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The realities of growing up transgender in Arkansas

"If this bill gets signed into law, we know that the suicide rates are going to rise and most of all, it just sends a clear message to trans kids."

LITTLE ROCK, Ark — With the support of her parents, Willow Breshears started transitioning when she was 13 years old. She's now 18 years old and getting her high school diploma in May. She wants to be a community organizer. 

She's already been doing the work with the Center For Artistic Revolution in Little Rock and is now speaking up against House Bill 1570 that was passed through the Senate Monday.

"Growing up in rural Arkansas, I never really had the language to describe who I knew myself to be. Trans people are so much more than our trauma. We have so much to offer. We are beautiful," said Breshears.

RELATED: Raising a transgender teen in the Natural State

The Arkansas Senate approved banning gender conforming treatments for minors, sending the governor a restriction on transgender youth.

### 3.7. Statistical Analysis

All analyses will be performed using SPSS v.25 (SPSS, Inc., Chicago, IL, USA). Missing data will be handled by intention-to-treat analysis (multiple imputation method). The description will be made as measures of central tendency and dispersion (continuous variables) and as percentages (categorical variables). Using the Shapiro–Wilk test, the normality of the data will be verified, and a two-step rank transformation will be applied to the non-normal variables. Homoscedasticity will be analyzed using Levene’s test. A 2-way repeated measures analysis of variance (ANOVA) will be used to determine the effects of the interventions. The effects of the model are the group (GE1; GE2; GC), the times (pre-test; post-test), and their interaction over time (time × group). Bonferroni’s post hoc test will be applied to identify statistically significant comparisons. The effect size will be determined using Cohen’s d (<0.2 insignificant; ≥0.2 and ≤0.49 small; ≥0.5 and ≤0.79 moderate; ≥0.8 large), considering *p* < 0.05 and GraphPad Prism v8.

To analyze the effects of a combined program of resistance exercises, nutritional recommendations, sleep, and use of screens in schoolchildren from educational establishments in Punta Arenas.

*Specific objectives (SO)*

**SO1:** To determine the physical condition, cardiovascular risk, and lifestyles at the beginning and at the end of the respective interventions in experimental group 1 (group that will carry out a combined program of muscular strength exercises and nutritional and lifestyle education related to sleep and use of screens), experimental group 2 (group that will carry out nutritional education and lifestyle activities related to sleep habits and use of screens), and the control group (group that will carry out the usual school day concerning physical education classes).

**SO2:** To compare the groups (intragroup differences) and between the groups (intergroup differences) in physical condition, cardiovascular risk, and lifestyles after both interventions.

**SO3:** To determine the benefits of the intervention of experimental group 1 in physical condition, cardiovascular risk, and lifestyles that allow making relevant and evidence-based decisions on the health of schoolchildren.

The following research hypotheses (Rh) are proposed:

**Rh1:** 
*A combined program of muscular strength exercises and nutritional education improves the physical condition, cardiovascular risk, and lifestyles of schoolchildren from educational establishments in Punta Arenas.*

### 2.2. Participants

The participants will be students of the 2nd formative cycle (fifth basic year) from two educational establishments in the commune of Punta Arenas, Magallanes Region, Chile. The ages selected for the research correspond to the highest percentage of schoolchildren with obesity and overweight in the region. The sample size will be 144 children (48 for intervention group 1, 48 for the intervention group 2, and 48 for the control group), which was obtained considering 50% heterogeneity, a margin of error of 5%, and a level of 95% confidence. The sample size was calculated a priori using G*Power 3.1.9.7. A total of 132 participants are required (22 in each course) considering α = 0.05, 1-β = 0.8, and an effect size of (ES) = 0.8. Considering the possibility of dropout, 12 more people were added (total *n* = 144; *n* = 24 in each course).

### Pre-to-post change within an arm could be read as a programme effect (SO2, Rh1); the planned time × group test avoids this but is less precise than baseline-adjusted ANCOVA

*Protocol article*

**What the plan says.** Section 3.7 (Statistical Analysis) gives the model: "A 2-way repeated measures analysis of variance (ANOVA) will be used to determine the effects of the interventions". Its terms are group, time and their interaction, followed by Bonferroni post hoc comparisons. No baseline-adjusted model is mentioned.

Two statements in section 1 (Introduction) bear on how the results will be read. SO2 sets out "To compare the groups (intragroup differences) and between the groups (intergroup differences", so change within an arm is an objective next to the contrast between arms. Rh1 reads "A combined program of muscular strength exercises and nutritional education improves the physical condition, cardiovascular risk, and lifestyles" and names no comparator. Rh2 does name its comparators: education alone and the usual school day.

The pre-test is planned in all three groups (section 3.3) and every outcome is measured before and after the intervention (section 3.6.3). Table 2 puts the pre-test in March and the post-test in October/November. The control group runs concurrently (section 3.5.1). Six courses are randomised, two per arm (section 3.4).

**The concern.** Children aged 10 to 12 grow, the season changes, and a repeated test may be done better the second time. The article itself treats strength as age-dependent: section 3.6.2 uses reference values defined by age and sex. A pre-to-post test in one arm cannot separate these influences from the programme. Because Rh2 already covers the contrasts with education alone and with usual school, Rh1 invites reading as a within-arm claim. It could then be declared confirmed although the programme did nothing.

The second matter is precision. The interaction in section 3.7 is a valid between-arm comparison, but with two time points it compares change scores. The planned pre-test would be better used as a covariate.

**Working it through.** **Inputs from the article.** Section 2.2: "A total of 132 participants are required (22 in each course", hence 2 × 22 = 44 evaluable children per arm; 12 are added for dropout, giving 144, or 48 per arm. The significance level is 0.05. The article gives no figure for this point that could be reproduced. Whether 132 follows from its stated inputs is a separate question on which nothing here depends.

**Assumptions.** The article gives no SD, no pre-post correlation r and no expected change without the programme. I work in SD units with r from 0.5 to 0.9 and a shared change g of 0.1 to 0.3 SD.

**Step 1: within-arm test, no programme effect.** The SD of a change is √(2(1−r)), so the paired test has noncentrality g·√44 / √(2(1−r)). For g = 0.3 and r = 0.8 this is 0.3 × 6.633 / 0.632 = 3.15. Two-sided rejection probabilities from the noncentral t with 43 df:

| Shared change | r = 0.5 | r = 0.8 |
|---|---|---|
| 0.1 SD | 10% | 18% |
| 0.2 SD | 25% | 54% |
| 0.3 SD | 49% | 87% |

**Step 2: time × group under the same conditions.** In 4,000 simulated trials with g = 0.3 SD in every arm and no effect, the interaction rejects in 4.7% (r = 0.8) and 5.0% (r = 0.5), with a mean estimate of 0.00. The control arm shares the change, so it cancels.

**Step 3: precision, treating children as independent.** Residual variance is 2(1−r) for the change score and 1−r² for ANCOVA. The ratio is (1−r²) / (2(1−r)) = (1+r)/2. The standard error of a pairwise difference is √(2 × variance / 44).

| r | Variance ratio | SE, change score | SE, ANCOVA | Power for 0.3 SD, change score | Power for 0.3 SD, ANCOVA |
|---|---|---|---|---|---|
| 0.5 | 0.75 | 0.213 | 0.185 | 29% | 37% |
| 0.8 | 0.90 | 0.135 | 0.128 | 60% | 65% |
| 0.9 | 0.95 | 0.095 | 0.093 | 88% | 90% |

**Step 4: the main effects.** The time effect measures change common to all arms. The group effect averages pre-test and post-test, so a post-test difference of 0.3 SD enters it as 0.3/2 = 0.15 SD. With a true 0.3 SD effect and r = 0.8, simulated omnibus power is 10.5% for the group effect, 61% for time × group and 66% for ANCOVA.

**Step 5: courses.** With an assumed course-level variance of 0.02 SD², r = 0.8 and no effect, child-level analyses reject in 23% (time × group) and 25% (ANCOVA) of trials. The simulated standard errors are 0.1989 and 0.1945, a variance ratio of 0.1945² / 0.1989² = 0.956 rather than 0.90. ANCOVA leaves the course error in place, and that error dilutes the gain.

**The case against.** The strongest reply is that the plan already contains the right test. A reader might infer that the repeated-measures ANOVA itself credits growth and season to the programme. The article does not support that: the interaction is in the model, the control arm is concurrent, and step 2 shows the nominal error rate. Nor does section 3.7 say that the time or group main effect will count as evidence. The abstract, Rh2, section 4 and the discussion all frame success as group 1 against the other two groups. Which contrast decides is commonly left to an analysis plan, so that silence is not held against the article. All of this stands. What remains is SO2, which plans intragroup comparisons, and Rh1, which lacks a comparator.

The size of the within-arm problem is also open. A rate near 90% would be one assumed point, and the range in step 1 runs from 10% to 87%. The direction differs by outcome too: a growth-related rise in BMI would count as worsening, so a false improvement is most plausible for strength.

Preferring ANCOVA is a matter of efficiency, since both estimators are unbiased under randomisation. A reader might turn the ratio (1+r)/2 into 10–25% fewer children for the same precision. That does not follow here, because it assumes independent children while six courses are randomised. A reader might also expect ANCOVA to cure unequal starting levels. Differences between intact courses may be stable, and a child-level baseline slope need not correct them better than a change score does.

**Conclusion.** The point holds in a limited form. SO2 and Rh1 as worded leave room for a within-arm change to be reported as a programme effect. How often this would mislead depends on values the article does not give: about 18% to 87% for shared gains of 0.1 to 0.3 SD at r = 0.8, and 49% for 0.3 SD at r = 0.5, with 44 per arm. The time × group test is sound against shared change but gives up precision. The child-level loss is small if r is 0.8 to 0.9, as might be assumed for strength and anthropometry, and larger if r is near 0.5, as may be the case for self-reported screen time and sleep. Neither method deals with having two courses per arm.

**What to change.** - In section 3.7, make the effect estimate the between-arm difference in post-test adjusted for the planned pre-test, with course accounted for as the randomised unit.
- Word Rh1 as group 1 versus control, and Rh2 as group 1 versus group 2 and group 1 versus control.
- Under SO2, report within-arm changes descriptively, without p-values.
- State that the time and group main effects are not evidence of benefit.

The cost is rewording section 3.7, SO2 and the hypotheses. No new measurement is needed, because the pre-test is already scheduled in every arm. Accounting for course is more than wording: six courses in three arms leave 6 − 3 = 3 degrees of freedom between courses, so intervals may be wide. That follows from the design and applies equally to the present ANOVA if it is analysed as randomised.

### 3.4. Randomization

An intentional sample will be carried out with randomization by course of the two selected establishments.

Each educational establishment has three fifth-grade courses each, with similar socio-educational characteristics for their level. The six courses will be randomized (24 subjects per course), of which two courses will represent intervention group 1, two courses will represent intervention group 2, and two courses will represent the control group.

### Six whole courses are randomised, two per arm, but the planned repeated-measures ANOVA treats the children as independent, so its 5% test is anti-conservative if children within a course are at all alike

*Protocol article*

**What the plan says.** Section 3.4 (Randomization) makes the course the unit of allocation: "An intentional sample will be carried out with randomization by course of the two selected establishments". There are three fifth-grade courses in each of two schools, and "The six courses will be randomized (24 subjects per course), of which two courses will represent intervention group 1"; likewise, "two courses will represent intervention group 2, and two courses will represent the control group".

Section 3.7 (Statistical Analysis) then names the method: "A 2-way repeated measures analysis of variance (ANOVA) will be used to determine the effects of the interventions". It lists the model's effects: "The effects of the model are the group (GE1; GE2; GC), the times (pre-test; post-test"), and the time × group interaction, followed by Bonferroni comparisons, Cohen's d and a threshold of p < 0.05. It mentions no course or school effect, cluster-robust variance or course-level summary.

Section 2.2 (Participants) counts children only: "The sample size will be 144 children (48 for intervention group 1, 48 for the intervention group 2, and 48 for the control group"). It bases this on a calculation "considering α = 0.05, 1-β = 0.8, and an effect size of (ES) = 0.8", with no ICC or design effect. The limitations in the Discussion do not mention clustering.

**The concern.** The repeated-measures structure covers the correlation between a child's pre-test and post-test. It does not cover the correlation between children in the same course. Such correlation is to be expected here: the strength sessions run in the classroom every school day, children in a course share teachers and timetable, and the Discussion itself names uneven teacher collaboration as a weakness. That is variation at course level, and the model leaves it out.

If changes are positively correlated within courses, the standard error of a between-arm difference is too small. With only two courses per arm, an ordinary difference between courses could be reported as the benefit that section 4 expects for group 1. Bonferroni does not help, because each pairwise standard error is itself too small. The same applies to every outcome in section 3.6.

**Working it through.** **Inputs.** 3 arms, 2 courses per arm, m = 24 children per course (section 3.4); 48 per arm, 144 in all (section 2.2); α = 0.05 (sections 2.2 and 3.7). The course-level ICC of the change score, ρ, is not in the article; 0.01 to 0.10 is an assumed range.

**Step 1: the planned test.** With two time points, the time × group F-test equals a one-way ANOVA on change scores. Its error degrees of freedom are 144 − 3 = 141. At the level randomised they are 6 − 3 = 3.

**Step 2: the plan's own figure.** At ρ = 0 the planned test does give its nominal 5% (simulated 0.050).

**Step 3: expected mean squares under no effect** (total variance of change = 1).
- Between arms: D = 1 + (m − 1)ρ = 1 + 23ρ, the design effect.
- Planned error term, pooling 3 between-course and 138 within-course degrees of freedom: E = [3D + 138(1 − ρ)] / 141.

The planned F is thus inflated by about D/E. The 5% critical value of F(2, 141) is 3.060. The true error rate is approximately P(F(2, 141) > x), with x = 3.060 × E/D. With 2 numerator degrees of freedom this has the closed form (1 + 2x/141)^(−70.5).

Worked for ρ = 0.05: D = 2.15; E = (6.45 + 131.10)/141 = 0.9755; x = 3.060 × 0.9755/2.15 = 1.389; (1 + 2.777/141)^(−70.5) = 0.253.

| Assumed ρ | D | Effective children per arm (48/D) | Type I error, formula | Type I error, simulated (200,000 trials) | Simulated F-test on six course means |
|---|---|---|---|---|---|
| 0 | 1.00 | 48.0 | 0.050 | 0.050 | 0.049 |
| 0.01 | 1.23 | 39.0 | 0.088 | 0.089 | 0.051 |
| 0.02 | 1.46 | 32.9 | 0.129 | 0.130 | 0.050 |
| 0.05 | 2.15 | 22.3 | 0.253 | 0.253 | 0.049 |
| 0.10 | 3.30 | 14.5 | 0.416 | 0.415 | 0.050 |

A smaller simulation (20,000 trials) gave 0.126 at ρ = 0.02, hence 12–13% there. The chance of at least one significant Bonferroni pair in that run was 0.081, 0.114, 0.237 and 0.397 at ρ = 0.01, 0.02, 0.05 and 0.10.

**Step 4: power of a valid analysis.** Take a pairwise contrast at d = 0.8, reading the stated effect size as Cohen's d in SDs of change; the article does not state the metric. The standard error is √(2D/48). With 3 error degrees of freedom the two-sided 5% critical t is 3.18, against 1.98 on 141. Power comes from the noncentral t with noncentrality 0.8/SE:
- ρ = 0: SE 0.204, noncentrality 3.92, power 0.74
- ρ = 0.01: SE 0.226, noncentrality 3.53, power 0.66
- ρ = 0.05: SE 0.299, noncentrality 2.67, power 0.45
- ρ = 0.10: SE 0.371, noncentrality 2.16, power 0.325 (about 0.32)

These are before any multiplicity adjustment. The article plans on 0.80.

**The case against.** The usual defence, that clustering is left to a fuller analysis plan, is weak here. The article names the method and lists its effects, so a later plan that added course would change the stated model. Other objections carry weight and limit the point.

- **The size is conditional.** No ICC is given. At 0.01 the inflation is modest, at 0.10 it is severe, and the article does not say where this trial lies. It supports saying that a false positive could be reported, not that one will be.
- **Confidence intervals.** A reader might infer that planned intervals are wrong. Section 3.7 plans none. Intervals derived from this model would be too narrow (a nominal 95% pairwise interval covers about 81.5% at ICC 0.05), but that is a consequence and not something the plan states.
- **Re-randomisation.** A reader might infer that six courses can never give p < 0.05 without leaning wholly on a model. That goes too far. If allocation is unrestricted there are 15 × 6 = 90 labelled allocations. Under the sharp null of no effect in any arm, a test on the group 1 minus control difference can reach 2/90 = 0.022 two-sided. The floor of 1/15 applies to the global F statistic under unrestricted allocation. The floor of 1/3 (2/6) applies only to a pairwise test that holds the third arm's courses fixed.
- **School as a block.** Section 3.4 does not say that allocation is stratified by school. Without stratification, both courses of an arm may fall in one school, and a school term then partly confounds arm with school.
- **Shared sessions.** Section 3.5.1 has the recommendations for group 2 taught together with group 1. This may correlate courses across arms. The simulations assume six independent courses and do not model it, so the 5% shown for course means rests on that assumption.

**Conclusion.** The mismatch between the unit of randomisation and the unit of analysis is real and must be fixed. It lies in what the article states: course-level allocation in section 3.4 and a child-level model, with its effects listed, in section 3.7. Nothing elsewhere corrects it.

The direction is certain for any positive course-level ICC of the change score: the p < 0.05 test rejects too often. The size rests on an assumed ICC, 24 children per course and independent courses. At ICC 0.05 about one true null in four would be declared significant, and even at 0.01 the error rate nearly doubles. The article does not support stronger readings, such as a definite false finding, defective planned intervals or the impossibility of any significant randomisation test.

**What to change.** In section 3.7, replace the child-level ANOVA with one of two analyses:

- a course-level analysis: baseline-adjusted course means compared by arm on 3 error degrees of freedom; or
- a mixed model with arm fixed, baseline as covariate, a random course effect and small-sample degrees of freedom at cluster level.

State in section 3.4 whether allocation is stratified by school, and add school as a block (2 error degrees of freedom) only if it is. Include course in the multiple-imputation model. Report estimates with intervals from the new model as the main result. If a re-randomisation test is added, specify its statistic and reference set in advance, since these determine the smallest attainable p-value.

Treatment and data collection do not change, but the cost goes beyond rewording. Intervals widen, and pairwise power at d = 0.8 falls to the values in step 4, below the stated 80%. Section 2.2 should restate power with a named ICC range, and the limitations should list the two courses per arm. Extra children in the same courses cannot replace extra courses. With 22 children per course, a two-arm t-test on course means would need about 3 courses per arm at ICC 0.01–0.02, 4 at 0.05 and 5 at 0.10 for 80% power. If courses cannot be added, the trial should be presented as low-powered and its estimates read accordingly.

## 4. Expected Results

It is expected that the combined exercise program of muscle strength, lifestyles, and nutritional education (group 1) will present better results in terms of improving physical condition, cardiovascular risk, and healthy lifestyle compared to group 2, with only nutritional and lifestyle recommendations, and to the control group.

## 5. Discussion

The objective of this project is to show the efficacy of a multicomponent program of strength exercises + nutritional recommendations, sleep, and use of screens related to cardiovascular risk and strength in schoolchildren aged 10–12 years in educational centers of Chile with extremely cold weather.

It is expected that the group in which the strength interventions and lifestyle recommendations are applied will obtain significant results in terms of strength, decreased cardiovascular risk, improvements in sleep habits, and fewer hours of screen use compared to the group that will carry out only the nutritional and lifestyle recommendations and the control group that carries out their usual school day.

In a press briefing Tuesday afternoon, Governor Hutchinson addressed a lot of trans-related bills, including House Bill 1570.

"I have some time before I have to make a decision whether to sign it or take other action on it. I've got a number of appointments in which I'm listening to people and meeting with them to learn more about and hear their views," Gov. Hutchinson said.

Breshears said that legislatures don't have a grasp of what a trans experience is.

"If this bill gets signed into law, we know that the suicide rates are going to rise and most of all, it just sends a clear message to trans kids that Arkansas does not want them here and Arkansas does not value them," said Breshears.

RELATED: Arkansas Senate passes ban on health treatments for transgender youth

She said in places like Arkansas, there's no competent education for LGBTQ people. There's a lack of visibility and understanding. Arkansas is a part of the Bible belt with a lot of religious philosophies against transitioning. 

"These are the messages that a lot of kids hearing like, 'You are a mistake' or that 'You're going to Hell.' To grow up and constantly hear that, it makes you hate yourself," said Breshears. 

She said it takes time to unlearn a lot of ideas so that she could love herself.

It's through doing activism and advocating for other kids that she's found her purpose. She's the founder of the Young Transwomen's Project.

"If people just took five minutes to talk to a trans kid, you would learn so much. These kids are amazing. These kids are beautiful, and these kids are the generation. Even my generation. We're changing the conversation and how LGBTQ people are viewed," she said.